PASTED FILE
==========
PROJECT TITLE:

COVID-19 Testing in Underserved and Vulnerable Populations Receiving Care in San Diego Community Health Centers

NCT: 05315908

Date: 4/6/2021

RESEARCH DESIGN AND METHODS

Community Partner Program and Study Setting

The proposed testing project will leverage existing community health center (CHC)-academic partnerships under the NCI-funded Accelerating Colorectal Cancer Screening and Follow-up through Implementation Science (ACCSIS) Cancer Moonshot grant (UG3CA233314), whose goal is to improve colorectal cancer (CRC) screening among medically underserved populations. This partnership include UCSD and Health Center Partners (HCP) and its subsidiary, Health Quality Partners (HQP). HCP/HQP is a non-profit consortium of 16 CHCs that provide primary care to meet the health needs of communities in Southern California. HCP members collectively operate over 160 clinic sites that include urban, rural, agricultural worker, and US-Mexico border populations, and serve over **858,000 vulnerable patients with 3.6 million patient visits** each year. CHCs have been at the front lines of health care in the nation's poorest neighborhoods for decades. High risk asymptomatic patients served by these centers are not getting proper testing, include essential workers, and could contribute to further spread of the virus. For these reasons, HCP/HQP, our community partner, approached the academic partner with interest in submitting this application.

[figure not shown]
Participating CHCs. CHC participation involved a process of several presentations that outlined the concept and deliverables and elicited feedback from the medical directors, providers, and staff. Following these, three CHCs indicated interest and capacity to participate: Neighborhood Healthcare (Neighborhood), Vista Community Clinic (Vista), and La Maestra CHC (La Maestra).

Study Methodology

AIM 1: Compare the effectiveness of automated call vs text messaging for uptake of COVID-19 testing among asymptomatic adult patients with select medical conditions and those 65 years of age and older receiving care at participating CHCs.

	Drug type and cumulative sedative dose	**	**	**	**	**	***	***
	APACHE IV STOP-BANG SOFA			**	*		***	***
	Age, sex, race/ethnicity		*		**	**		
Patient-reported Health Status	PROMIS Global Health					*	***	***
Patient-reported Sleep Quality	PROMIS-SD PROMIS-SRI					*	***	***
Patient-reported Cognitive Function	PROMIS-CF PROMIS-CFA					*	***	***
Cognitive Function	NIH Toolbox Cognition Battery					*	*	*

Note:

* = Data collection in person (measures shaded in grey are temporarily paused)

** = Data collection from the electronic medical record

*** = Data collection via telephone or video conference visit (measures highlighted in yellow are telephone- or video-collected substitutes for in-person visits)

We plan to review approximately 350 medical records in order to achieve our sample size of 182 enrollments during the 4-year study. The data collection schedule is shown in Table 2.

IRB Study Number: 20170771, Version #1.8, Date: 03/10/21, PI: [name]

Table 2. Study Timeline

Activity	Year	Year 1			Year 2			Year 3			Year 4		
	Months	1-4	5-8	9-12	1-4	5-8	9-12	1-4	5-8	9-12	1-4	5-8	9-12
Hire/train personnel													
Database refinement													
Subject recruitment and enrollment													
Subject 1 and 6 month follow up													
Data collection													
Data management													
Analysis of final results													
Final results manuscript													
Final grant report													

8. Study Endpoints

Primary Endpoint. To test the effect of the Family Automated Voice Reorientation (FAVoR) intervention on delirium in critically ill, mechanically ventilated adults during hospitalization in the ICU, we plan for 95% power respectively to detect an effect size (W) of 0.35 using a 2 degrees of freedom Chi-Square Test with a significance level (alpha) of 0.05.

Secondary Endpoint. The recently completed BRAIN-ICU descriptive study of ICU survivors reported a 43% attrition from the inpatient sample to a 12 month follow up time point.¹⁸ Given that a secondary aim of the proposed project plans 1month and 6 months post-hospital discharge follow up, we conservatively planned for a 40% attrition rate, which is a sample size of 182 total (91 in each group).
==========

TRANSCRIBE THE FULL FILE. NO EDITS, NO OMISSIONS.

PROJECT TITLE:

COVID-19 Testing in Underserved and Vulnerable Populations Receiving Care in San Diego Community Health Centers

NCT: 05315908

Date: 4/6/2021

RESEARCH DESIGN AND METHODS

Community Partner Program and Study Setting

The proposed testing project will leverage existing community health center (CHC)-academic partnerships under the NCI-funded Accelerating Colorectal Cancer Screening and Follow-up through Implementation Science (ACCSIS) Cancer Moonshot grant (UG3CA233314), whose goal is to improve colorectal cancer (CRC) screening among medically underserved populations. This partnership include UCSD and Health Center Partners (HCP) and its subsidiary, Health Quality Partners (HQP). HCP/HQP is a non-profit consortium of 16 CHCs that provide primary care to meet the health needs of communities in Southern California. HCP members collectively operate over 160 clinic sites that include urban, rural, agricultural worker, and US-Mexico border populations, and serve over **858,000 vulnerable patients with 3.6 million patient visits** each year. CHCs have been at the front lines of health care in the nation's poorest neighborhoods for decades. High risk asymptomatic patients served by these centers are not getting proper testing, include essential workers, and could contribute to further spread of the virus. For these reasons, HCP/HQP, our community partner, approached the academic partner with interest in submitting this application.

[figure not shown]
Participating CHCs. CHC participation involved a process of several presentations that outlined the concept and deliverables and elicited feedback from the medical directors, providers, and staff. Following these, three CHCs indicated interest and capacity to participate: Neighborhood Healthcare (Neighborhood), Vista Community Clinic (Vista), and La Maestra CHC (La Maestra).

Study Methodology

AIM 1: Compare the effectiveness of automated call vs text messaging for uptake of COVID-19 testing among asymptomatic adult patients with select medical conditions and those 65 years of age and older receiving care at participating CHCs.

	Drug type and cumulative sedative dose	**	**	**	**	**	***	***
	APACHE IV STOP-BANG SOFA			**	*		***	***
	Age, sex, race/ethnicity		*		**	**		
Patient-reported Health Status	PROMIS Global Health					*	***	***
Patient-reported Sleep Quality	PROMIS-SD PROMIS-SRI					*	***	***
Patient-reported Cognitive Function	PROMIS-CF PROMIS-CFA					*	***	***
Cognitive Function	NIH Toolbox Cognition Battery					*	*	*

Note:

* = Data collection in person (measures shaded in grey are temporarily paused)

** = Data collection from the electronic medical record

*** = Data collection via telephone or video conference visit (measures highlighted in yellow are telephone- or video-collected substitutes for in-person visits)

We plan to review approximately 350 medical records in order to achieve our sample size of 182 enrollments during the 4-year study. The data collection schedule is shown in Table 2.

IRB Study Number: 20170771, Version #1.8, Date: 03/10/21, PI: [name]

Table 2. Study Timeline

Activity	Year	Year 1			Year 2			Year 3			Year 4		
	Months	1-4	5-8	9-12	1-4	5-8	9-12	1-4	5-8	9-12	1-4	5-8	9-12
Hire/train personnel													
Database refinement													
Subject recruitment and enrollment													
Subject 1 and 6 month follow up													
Data collection													
Data management													
Analysis of final results													
Final results manuscript													
Final grant report													

8. Study Endpoints

Primary Endpoint. To test the effect of the Family Automated Voice Reorientation (FAVoR) intervention on delirium in critically ill, mechanically ventilated adults during hospitalization in the ICU, we plan for 95% power respectively to detect an effect size (W) of 0.35 using a 2 degrees of freedom Chi-Square Test with a significance level (alpha) of 0.05.

Secondary Endpoint. The recently completed BRAIN-ICU descriptive study of ICU survivors reported a 43% attrition from the inpatient sample to a 12 month follow up time point.¹⁸ Given that a secondary aim of the proposed project plans 1month and 6 months post-hospital discharge follow up, we conservatively planned for a 40% attrition rate, which is a sample size of 182 total (91 in each group).